In this post we are showing you how to deploy the Ghost blogging platform in a Docker Container on any cloud using Cloud Application Manager, digging deeper into Docker as a Service, one of the latest Cloud Application Manager features released in Cloud Application Manager. The following step-by-step instructions will teach you how to build a Box that will allow you to deploy an instance right away. If you haven’t already signed up for Cloud Application Manager, create your account to get started.

Deploying Ghost in a Docker Container

In this tutorial, we will be showing you how to launch and instance of Ghost, a simple but powerful publishing platform, in a Docker Container on the Cloud Provider of your choice. By the end, you will have built a Ghost / Docker Box in Cloud Application Manager that can be deployed, versioned and shared.

1) Setting Up Dockerfile

As a first step, we need to get the Dockerfile required to deploy the Ghost service in a Docker Container. You can find the required commands and information on the Ghost Repository on Docker Hub.

Download the trusted Build Bundle from the Docker Ghost Repository, you’ll be needing that file in just a few minutes.

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2) Create a Ghost Box

The next step is to create a new Box in Cloud Application Manager and make sure to use Docker as the selected ‘Service.’

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3) Upload the Ghost Dockerfile

Once your Box has been created, upload the Ghost Dockerfile you just downloaded from Docker Hub.

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Every time you save a Dockerfile, Cloud Application Manager will parse the template looking for EXPOSE commands. For every match, Cloud Application Manager creates a port variable and modifies the Dockerfile according to Jinja syntax. In this case, Cloud Application Manager will create a port variable called expose_2368. The result will look like: EXPOSE {{ expose_2368 }}

After all these steps, your Ghost Box should look like the screenshot below!

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Hint: You won’t be able to deploy the Box just yet because it doesn’t have access to the files included with the ADD commands in the Dockerfile.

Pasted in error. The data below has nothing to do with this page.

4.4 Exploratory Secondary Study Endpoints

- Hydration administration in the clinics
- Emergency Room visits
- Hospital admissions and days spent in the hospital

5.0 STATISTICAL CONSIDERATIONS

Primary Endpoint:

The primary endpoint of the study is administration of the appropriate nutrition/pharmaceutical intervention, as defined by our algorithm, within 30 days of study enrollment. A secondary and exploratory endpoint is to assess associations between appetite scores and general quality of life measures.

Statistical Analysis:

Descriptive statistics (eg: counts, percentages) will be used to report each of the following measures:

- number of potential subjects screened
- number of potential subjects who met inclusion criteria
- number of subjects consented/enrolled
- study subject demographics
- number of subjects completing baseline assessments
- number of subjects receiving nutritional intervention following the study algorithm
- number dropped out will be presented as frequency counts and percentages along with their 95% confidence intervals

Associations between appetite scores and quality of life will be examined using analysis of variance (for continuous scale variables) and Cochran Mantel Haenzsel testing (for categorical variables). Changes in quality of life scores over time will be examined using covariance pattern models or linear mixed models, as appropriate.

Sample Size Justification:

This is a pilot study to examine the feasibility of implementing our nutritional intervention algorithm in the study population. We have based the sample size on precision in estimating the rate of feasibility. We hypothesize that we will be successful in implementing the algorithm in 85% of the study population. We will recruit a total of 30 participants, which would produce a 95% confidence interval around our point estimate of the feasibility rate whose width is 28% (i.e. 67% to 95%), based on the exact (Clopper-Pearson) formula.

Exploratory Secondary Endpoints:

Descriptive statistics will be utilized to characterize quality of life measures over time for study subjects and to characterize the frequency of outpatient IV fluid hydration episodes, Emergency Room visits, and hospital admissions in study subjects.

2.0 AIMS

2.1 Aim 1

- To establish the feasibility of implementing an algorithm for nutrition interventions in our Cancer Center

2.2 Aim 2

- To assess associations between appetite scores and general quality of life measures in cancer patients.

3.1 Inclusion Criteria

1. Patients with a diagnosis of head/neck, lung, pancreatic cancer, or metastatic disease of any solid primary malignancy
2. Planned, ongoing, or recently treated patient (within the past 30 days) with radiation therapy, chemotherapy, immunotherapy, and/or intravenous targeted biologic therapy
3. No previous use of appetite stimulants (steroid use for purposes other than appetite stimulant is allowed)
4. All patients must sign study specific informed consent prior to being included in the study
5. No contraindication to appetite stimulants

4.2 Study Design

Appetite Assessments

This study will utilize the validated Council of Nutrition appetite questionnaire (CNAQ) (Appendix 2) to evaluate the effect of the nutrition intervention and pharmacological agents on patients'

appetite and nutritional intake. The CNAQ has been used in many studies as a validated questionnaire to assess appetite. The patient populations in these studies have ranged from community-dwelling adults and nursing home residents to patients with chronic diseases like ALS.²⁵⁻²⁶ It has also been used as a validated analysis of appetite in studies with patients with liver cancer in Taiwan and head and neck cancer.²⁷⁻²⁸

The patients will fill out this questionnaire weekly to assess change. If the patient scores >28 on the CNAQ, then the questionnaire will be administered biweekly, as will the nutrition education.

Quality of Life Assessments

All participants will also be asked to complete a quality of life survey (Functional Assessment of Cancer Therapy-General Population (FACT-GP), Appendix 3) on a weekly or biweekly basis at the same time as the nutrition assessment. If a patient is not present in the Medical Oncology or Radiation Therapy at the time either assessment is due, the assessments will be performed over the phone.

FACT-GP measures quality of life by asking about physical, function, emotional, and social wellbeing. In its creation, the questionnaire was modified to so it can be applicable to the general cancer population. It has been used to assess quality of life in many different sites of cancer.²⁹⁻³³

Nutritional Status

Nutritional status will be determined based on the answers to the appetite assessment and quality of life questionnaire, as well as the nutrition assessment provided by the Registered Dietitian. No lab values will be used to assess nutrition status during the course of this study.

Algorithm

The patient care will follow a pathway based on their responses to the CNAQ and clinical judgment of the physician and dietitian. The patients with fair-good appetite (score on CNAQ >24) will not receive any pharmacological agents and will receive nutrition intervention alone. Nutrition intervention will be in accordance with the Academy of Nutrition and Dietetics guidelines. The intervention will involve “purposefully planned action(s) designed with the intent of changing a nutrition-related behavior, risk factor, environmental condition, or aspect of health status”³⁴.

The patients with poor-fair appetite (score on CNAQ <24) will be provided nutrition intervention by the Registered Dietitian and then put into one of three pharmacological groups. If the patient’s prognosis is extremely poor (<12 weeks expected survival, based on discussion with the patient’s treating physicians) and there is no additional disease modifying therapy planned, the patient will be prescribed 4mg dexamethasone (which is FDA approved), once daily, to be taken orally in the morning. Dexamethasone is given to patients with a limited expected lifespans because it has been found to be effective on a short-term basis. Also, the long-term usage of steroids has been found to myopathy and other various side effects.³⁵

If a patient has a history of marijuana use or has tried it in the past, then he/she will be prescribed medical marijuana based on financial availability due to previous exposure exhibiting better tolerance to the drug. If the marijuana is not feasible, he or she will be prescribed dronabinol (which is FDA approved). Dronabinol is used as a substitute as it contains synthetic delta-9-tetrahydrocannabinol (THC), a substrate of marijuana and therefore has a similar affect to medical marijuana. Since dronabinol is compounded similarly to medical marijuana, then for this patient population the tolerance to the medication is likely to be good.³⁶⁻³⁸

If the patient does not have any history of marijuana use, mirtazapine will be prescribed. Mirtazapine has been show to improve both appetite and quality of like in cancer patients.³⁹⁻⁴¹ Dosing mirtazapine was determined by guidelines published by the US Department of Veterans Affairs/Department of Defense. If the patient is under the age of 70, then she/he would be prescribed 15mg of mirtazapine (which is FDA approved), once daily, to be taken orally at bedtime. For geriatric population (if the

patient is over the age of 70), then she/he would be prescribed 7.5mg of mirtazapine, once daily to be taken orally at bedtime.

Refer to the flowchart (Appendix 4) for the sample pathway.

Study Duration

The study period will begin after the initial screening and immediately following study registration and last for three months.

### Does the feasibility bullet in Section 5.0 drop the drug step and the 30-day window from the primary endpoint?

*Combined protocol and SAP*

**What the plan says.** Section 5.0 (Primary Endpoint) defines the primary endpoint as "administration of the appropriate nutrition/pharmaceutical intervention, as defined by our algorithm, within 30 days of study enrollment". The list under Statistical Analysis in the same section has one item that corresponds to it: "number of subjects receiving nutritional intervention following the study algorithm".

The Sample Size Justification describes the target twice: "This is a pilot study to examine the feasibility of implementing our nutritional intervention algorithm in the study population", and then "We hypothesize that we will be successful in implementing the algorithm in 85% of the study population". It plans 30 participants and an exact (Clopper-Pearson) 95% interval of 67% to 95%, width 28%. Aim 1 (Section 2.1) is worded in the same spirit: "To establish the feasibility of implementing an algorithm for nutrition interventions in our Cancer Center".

4) Add Additional Scripts

Add all the additional files as file variables. In the current case add the file ‘start.bash’ and call it START_BASH (the file is located within the Build Bundle). We also marked the file variable as required because it has to be included during the deployment phase.

Click the ‘New Variable’ button in the Box view and select the ‘File’ option from the dialog that pops up. Name the file ‘START_BASH’. Then, upload the start.bash file from the Docker Build Bundle you just downloaded.

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5) Add a New Path in the Dockerfile

Head back to box and edit the Docker file to add a substitute local path using the Jinja syntax: {{ variable_name}}

It should look like: ADD {{ START_BASH }} /ghost-start

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6) Deploy the Box on any Provider!

Congrats! You’ve built a Ghost Docker Box which you can now deploy on any provider that’ve added in Cloud Application Manager. For more information on deploying instances in Cloud Application Manager, please visit our documentation on that subject.

Want to Learn More About Cloud Application Manager and ElasticKube?

Cloud Application Manager is a powerful, scalable platform for deploying applications into production across any cloud infrastructure – private, public or hosted. It provides interactive visualization to automate application provisioning, including configuration, deployment, scaling, updating and migration of applications in real-time. Offering two approaches to cloud orchestration — Cloud Application Manager and ElasticKube — enterprise IT and developers alike can benefit from multi-cloud flexibility.

Explore ElasticKube by visiting GitHub (curl -s https://elastickube.com | bash).

Visit the Cloud Application Manager product page to learn more.